Screw these institutions. Seriously. They’re exempt from taxation, but expect to benefit from not only their members/benefactors’ donations, but also taxpayer money. And any good they do is extremely limited in scope, proportionally tiny compared to their budgets and extravagance.

  4. Can you imagine the billions in revenue that can be generated from property taxes?!

  5. They are if their homes are destroyed. If a special building is required to perform rituals to a deity, might want to find a different deity.

  6. Isn’t this interesting? And here I’d thought all the Religious Right’s talk, over the last few years, about “makers and takers” … i.e. how the “takers” are profiting unjustly at the expense of “makers,” and that needs to be stopped … was based on their philosophy of personal responsibility and all that jazz. 

    But here we have the R.R.’s churches — which are tax-exempt — “taking” FEMA aid, in spite of not having contributed anything to the public coffers. This is something the R.R. has no problem with … apparently. 

    Talk about things that make you go “Hmmmm.” I’m picking up a whiff of “hypocrisy” here, which the R.R.’s Jesus explicitly forbid them ever to engage in. But hey, what could this insolent, cynical, godless agnostic heathen possibly know about such important and sacred considerations, right?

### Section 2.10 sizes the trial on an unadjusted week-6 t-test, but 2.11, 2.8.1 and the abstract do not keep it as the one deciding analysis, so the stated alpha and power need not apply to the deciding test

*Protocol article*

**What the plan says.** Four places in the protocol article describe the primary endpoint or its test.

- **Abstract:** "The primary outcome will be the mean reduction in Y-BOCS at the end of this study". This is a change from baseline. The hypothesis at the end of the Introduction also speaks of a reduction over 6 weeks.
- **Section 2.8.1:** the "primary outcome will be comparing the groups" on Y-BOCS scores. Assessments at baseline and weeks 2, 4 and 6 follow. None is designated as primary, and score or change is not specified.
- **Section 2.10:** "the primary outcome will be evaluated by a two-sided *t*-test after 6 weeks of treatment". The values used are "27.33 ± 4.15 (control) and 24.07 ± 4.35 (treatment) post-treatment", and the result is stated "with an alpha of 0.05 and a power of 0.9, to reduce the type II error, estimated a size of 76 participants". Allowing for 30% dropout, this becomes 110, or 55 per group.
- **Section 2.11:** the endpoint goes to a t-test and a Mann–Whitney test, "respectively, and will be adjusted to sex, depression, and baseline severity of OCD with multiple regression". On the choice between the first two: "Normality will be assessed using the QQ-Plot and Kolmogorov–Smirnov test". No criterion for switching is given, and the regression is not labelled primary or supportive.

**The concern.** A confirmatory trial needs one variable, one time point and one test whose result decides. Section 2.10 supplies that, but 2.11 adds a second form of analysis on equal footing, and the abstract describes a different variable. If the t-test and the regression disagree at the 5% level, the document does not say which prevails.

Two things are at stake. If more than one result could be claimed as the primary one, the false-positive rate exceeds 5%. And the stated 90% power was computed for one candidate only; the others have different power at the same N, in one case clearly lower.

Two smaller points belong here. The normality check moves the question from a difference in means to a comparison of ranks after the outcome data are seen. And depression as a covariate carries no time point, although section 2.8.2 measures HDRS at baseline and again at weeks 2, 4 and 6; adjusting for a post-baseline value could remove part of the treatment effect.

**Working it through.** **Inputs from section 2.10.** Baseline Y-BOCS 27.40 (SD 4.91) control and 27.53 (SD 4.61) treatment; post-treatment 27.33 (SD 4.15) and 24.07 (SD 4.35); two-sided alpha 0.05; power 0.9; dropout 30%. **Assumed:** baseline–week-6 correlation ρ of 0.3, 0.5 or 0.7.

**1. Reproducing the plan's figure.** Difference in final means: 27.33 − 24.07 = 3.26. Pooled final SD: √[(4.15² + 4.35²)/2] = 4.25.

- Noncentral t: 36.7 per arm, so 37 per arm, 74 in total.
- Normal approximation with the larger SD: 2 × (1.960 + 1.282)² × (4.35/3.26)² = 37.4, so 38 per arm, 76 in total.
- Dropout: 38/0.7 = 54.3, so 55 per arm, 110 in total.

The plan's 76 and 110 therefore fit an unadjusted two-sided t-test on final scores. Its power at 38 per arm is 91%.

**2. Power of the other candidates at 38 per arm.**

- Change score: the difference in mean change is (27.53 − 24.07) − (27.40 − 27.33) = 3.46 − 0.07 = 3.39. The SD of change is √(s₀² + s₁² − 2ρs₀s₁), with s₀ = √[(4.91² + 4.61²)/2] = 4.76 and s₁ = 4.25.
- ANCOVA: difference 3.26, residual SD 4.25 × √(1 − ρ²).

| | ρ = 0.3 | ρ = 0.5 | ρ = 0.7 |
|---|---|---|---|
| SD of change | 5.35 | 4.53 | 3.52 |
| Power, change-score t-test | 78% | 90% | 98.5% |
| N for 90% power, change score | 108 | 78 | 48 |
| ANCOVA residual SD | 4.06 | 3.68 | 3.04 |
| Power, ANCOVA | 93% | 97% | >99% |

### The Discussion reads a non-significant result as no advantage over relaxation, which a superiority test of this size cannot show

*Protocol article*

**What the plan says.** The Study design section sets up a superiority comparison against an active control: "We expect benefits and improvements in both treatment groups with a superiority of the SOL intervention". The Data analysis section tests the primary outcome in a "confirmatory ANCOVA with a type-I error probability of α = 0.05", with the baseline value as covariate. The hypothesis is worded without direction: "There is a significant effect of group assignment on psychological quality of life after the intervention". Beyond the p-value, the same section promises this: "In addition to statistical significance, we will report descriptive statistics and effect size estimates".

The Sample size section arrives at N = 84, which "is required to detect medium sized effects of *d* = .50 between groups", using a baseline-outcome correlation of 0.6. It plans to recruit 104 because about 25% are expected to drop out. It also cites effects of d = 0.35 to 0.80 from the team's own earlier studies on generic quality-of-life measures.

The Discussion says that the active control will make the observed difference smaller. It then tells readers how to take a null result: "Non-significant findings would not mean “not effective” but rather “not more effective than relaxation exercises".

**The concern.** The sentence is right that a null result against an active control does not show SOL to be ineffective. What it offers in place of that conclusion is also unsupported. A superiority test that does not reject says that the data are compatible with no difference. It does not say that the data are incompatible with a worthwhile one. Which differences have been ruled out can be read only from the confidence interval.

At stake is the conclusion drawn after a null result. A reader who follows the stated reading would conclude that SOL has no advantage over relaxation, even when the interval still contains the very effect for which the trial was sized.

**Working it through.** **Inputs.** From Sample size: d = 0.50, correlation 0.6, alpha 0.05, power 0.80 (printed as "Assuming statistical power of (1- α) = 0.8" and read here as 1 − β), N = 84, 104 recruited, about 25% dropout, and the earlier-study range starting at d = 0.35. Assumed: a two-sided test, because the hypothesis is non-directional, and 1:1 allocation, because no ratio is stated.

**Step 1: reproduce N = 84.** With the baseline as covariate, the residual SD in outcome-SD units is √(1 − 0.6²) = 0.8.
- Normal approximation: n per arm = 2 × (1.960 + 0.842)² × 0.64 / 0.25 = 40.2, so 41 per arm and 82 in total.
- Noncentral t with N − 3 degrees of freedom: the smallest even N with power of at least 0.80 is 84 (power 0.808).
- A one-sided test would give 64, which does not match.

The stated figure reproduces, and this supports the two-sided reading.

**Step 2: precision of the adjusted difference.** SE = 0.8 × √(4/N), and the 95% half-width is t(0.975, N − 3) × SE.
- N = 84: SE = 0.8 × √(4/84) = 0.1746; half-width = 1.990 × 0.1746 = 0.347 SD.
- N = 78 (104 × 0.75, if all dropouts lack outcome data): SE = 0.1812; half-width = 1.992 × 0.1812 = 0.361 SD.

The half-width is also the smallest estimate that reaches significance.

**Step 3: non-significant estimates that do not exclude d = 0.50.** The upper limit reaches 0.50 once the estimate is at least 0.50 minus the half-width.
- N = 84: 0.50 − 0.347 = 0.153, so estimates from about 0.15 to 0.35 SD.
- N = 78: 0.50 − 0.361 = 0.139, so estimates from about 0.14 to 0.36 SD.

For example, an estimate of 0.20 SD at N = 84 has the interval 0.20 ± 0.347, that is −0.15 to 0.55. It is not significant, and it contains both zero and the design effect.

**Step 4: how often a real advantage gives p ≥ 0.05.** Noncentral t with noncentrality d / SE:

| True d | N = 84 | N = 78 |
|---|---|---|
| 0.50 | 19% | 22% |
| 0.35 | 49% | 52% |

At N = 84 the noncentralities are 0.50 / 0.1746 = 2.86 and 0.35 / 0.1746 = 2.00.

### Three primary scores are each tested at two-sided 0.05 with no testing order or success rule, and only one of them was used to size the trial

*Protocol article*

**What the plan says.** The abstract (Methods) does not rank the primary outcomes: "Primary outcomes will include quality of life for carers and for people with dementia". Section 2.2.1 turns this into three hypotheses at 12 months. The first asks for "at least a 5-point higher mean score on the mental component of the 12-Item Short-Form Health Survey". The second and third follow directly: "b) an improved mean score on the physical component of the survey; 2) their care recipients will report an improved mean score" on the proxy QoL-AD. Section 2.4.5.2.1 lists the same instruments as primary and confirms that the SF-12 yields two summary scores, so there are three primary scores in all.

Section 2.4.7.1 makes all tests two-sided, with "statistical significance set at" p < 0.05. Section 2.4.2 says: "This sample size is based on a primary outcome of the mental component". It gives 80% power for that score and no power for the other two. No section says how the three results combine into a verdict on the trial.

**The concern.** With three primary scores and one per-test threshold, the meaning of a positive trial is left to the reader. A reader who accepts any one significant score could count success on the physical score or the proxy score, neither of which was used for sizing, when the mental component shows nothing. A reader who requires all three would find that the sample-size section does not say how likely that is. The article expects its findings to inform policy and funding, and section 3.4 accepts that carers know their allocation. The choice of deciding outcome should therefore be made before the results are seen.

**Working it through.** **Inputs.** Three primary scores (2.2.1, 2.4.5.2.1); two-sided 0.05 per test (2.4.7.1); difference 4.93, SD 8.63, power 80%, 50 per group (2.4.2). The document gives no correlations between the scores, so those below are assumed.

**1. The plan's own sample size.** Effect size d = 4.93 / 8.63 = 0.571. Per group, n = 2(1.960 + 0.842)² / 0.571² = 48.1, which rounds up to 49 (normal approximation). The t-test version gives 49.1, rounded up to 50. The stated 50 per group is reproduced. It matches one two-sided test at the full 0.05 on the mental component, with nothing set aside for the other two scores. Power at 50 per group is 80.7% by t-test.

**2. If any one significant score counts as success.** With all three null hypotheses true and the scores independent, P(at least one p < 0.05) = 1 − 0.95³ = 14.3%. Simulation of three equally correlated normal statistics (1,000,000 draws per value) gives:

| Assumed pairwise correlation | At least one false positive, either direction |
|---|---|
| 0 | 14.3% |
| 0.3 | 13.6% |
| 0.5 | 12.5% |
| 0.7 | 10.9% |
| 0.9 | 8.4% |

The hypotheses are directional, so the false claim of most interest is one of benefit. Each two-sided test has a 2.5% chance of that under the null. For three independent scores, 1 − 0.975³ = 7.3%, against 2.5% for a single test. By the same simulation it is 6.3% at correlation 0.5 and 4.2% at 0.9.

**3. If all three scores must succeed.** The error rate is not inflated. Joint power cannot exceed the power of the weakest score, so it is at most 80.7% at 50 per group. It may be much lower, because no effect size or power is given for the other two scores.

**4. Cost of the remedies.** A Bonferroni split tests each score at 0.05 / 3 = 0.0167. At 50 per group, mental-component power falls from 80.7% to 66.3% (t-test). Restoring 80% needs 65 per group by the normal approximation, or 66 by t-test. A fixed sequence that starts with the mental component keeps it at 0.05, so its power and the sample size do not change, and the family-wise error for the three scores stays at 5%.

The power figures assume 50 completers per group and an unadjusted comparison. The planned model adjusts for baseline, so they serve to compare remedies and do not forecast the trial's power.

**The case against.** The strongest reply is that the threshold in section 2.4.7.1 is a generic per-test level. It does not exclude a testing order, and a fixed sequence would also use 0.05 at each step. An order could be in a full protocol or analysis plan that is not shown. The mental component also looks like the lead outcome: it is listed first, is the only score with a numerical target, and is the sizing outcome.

7. It’s a simple enough principle, when it comes to the disbursement of state funds churches should be treated the same as other non-profits — not better, but not worse either.

  8. Disgusting! These people do not pay taxes, yet they get money from the taxpayers. All except Puerto Rico, probably because they are Hispanic.

  9. Let them receive payment directly from heaven, after all, “God provides”. Heavenly concerns are never a matter for public policy. If they wish to avail themselves of ANY public service then they must pay taxes.

  10. Non-profit?! What a joke! Religion shucked their piety and poverty snakeskin many centuries ago. The church hierarchy live like princes and seem to be immune from prosecution for their penchant for pedophillia, sexual assault, child abuse, and their eternal con game. If there ever was a criminal case that deserves, that really demands a RICO charge, it is religion. Using extortion to force their snake oil on an innocent public. How is that not illegal?